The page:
Two weeks ago, I visited the Scale Model Challenge 2015 in Veldhoven, The Netherlands.
I visited this scale model exhibition because my father participated in the contest (and won a gold medal) with his Normandy bocage display.
I took my camera with the Nikon 24-70mm f/2.8 to take some photos of my father’s display and the other scale models participating in the contest, but surprisingly, this proved to be a lot more difficult than expected!
I tried to take photos of the scale models and dioramas (mostly in 1:35th scale) from a point of view perspective, to make it look like the photo was taken in a full scale setting. However, when I shot the first couple of photos I noticed that the depth of field was not proportional to the perspective and the (scaled) distance to the subject. The photos just looked like they were taken with the aperture wide open, even though I was shooting with an aperture between f/3.5 and f/5.6. An example of this effect can be seen in the foto below, which I shot fully zoomed in at ISO 3200, 1/60s, f/5.6:
In the photo above, the shot is quite okay, because the running child is in focus and the background is blown out in a way that it could have been photographed like this in a full scale setting as well. It doesn’t really look like it was shot at f/5.6 though.
Because I didn’t want every photo to look like it was shot wide open with an f/1.4 lens, I experimented a bit with taking the photos from different perspectives and I noticed that taking the photos from an angled bird’s eye view perspective (as seen below, also shot at ISO 3200, 1/60s, f/5.6, but zoomed out to 44mm) set the focal plane in a way that the depth of field looked more realistic.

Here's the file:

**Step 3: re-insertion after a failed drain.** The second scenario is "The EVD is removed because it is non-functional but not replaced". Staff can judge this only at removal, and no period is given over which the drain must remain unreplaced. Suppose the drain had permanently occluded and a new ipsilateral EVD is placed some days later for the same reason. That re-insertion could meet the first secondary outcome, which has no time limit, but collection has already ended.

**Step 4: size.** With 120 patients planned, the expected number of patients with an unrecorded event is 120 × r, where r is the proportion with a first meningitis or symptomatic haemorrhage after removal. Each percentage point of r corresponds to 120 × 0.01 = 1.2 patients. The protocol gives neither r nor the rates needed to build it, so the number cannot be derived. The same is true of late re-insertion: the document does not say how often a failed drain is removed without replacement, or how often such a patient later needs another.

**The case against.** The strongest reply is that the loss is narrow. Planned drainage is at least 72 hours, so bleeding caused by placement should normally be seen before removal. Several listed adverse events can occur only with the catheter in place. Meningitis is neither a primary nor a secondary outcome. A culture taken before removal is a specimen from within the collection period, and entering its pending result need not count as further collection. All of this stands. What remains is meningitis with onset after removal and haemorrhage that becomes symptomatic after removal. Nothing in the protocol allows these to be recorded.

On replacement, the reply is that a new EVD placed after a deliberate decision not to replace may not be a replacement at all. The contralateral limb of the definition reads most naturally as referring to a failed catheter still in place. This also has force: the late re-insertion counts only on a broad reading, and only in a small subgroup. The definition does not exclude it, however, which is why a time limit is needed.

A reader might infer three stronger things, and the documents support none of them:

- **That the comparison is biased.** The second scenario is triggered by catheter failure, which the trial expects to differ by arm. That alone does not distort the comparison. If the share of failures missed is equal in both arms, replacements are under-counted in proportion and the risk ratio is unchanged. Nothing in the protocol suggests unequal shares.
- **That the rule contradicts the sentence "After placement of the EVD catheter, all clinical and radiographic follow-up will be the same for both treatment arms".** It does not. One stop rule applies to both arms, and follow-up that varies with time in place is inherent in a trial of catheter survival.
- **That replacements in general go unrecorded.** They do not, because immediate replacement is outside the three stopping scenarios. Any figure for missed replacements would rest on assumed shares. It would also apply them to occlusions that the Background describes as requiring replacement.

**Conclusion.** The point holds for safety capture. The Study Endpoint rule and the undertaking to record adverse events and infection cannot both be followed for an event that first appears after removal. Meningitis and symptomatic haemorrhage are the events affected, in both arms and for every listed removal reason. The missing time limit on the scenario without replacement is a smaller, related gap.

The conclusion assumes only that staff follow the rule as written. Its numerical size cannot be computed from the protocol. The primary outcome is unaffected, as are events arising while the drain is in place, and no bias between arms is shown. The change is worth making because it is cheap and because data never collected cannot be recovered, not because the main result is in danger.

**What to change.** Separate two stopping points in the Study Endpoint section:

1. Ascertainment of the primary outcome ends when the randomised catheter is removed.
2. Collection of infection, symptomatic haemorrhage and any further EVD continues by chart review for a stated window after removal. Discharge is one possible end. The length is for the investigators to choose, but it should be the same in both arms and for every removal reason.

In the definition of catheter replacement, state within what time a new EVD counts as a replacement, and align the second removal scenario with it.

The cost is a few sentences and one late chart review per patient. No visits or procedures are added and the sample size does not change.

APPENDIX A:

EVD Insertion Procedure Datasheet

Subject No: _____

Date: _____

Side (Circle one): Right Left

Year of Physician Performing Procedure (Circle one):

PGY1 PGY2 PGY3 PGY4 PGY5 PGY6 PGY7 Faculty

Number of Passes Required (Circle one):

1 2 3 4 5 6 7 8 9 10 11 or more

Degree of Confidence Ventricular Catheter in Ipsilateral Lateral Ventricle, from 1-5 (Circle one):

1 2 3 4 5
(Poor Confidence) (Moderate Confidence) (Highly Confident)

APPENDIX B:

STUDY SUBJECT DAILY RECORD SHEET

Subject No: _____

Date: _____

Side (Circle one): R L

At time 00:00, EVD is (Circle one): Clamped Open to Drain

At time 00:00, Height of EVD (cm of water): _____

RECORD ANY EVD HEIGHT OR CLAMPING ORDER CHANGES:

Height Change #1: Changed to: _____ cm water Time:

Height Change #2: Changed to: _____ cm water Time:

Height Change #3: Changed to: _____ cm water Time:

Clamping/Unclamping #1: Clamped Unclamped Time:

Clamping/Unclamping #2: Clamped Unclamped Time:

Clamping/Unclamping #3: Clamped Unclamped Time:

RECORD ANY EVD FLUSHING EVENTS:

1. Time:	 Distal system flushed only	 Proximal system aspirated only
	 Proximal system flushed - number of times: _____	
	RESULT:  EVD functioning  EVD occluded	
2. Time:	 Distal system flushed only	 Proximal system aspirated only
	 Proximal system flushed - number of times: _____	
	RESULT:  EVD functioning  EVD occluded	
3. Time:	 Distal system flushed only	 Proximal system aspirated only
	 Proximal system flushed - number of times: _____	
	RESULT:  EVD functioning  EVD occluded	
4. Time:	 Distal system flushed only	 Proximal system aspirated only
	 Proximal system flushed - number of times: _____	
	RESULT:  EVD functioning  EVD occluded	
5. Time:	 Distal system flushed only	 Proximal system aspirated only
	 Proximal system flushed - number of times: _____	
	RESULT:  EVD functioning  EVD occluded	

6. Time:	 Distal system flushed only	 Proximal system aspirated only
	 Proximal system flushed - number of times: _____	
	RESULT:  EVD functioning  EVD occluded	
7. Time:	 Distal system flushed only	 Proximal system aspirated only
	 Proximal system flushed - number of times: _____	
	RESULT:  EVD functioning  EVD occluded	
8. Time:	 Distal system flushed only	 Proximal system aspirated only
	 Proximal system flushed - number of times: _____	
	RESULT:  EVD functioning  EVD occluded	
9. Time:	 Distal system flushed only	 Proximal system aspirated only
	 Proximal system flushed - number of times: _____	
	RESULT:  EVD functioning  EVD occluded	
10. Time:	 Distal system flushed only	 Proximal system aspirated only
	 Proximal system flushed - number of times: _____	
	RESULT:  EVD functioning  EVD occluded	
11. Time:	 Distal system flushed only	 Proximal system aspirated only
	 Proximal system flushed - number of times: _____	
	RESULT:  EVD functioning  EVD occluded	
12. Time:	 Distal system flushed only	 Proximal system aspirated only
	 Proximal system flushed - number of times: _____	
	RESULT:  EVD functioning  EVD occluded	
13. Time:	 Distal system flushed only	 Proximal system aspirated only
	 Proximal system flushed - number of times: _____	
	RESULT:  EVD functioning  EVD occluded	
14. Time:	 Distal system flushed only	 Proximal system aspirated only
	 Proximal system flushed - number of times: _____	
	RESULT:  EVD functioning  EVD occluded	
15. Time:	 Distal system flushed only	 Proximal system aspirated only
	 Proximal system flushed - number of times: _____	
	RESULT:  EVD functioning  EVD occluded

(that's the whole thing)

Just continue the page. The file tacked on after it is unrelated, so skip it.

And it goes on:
Under limited light, I was shooting at ISO 3200, but also sometimes as high as ISO 4000, which didn’t make it possible for me to close the aperture more to get a more realistic depth of field. However, sometimes the small depth of field resulted in a nice portrait of a scale figure, as seen in the photo below, which was shot deliberately with a wider aperture at ISO 2000, 1/100s, f/4.5:
I can say that I learned that proper lighting is an absolute must to shoot scale models at f/16 or higher (without having to bump up the ISO to levels which are not correctable in post processing) to get a more realistic depth of field for creating nice photos in a point of view perspective.